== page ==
Today, I am pleased to introduce the Retail Trading Bill 2018, which will give choice back to South Australians by reforming our outdated shop trading laws in the current Shop Trading Hours Act 1977. As part of the Liberal government's election platform, a commitment was made to deregulate South Australia's shop trading hours, reduce red tape and liberalise trading times by allowing non-exempt stores across the state to remain open for a broader range of hours every day of the week, including public holidays, whilst maintaining restrictions on Christmas Day, Good Friday and ANZAC Day morning.
The regulation of retail trading hours was identified as an area for immediate reform by the panel. The report noted that South Australia, Western Australia and Queensland retain significant restrictions on retail trading hours and that these restrictions are a regulatory impediment to competition by raising barriers to expansion. The panel claimed that consumer preference should be the best driver of trading hours and that the growing use of online shopping is undermining the intent of restrictions on retail trading hours for bricks and mortar retailers.
- shops with a floor area of 200 square metres and which does not adjoin to a storeroom with a floor area exceeding one half of the floor area of the shop;
- shops which sell foodstuffs with a floor area that does not exceed 400 square metres and which does not adjoin to a storeroom with a floor area exceeding one half of the floor area of the shop, noting that in order to meet this exemption the foodstuffs must be 80 per cent or more of the aggregate price of goods sold at the shop during the immediately preceding period of seven consecutive days;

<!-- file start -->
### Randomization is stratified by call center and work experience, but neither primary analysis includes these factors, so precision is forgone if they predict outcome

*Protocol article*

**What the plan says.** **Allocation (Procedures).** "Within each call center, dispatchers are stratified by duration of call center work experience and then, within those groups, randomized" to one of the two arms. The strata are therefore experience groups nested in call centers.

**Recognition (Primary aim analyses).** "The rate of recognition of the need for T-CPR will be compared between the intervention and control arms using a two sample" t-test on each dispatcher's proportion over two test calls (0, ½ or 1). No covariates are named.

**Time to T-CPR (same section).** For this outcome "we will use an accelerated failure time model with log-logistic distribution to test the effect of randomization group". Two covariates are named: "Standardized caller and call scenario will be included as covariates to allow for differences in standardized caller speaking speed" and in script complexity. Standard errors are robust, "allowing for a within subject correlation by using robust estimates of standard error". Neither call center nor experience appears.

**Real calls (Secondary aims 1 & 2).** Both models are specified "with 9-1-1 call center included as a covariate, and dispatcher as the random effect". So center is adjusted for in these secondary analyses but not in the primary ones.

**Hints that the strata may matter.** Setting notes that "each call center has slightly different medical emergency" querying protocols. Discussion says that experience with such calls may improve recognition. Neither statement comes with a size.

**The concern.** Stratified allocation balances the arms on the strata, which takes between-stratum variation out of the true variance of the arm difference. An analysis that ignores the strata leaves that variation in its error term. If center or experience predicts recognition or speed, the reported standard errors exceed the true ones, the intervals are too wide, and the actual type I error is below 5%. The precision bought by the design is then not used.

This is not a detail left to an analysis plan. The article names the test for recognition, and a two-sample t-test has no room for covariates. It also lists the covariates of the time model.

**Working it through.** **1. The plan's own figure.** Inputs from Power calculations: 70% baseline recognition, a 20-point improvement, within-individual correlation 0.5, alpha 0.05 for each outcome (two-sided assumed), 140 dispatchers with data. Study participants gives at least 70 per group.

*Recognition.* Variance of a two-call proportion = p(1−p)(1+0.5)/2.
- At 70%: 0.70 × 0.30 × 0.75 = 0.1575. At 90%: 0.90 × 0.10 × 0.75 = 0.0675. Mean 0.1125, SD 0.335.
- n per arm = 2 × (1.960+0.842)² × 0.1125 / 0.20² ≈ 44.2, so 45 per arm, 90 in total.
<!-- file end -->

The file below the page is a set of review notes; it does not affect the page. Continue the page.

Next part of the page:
- a shop that sells sporting goods within the premises of a squash centre, ten pin bowling alley or golf club, noting that in order to meet this exemption the goods must be 80 per cent or more of the aggregate price of goods sold at the shop during the immediately preceding period of seven consecutive days; and
- a garden shop, noting that in order to meet this exemption the goods displayed at the garden shop and purchased in the immediately preceding period of seven consecutive trading days must be 80 per cent or more of the aggregate price of all goods selected from goods displayed at the garden shop.
Shops that sell:
- antiques (other than coins or stamps); or